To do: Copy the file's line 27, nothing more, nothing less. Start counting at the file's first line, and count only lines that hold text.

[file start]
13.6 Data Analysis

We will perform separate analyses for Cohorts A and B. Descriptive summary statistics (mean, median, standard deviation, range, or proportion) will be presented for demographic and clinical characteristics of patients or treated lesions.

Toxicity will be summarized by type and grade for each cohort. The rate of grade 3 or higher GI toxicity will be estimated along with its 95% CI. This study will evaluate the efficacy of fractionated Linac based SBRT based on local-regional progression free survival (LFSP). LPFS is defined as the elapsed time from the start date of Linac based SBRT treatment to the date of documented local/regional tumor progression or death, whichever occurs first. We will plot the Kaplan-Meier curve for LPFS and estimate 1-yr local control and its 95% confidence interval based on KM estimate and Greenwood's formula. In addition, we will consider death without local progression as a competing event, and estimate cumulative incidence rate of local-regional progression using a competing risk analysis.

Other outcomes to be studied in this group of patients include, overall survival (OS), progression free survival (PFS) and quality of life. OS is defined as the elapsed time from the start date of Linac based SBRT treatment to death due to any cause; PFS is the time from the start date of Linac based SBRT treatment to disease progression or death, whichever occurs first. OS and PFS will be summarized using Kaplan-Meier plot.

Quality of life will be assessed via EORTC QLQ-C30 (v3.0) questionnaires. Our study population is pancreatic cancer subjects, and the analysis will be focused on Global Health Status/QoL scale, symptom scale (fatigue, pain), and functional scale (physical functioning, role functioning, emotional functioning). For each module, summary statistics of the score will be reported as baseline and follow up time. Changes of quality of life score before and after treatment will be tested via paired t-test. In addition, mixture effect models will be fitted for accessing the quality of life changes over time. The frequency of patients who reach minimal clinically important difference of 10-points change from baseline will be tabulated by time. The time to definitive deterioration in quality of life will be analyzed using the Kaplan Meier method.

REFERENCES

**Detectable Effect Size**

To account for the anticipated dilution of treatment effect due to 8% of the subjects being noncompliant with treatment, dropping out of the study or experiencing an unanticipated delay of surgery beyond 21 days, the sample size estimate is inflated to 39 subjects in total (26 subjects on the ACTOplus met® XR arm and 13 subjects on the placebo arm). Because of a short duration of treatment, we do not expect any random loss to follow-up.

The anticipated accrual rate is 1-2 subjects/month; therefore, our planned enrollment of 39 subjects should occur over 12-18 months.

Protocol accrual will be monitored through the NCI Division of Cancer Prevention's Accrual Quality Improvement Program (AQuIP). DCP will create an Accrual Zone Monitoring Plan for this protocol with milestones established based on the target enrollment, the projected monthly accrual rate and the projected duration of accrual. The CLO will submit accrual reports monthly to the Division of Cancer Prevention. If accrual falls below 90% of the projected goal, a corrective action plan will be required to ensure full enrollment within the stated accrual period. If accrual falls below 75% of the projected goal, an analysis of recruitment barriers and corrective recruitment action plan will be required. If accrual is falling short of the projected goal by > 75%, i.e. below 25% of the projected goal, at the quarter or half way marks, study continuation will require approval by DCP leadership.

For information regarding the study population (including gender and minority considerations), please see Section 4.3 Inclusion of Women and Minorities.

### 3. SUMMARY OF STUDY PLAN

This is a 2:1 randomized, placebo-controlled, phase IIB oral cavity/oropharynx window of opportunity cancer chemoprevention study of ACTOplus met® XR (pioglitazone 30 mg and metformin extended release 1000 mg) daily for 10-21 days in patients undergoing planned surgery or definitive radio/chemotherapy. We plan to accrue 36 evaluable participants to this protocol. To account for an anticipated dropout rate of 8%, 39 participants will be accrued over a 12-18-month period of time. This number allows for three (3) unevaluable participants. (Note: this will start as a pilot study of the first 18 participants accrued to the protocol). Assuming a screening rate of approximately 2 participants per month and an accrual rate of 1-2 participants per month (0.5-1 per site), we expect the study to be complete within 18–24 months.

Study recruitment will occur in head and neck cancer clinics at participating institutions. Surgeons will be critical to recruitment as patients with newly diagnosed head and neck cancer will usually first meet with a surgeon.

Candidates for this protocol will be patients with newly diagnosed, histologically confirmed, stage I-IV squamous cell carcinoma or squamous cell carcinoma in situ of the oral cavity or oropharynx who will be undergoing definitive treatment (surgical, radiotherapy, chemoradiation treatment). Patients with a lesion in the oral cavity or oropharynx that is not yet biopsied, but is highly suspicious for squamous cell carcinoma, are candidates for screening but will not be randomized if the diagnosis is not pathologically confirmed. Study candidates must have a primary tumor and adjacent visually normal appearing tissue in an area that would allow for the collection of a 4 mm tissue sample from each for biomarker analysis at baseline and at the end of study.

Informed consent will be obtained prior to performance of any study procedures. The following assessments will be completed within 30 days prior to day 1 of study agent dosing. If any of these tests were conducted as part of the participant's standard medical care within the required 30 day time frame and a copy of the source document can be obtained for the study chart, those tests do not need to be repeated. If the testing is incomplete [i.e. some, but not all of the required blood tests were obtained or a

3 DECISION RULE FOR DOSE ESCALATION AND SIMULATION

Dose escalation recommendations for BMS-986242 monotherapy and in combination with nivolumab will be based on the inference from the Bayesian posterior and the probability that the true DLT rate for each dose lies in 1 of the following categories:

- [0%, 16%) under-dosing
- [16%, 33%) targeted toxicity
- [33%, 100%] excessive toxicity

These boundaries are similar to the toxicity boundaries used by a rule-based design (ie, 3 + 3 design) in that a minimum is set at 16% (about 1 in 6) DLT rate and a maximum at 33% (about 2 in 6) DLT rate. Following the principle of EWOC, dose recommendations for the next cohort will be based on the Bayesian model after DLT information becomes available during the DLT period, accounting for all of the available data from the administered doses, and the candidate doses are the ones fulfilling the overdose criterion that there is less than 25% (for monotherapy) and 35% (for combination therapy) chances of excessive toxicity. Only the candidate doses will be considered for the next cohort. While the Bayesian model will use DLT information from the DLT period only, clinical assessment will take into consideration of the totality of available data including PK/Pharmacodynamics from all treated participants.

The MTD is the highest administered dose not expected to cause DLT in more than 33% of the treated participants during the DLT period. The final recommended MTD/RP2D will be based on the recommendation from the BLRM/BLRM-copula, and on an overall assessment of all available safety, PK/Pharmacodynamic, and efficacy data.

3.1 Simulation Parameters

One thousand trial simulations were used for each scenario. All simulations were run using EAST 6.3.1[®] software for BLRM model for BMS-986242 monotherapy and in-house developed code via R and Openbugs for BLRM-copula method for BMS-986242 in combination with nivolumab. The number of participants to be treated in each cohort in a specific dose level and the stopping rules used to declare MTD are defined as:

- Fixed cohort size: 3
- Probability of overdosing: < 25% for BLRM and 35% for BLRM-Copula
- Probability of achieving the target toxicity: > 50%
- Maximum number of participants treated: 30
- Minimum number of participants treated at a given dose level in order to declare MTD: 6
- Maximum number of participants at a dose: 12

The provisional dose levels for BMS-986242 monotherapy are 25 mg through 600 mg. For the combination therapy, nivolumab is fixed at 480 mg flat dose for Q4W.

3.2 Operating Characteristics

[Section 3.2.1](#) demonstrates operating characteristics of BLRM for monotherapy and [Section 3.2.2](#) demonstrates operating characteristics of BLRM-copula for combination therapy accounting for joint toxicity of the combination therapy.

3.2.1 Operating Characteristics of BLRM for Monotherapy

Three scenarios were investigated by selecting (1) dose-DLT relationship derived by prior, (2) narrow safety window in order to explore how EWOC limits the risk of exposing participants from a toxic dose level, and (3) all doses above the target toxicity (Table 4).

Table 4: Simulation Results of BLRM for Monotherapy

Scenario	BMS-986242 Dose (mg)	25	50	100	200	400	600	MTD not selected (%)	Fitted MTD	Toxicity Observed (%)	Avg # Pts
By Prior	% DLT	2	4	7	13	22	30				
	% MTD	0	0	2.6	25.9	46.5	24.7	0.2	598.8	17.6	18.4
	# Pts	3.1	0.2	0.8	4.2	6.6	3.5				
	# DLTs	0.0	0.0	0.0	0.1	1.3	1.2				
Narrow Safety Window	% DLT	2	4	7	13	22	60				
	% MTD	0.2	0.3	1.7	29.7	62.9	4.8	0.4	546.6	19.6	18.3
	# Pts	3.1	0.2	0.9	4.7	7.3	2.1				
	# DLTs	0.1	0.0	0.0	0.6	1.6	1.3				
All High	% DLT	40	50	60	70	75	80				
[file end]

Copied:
- Probability of overdosing: < 25% for BLRM and 35% for BLRM-Copula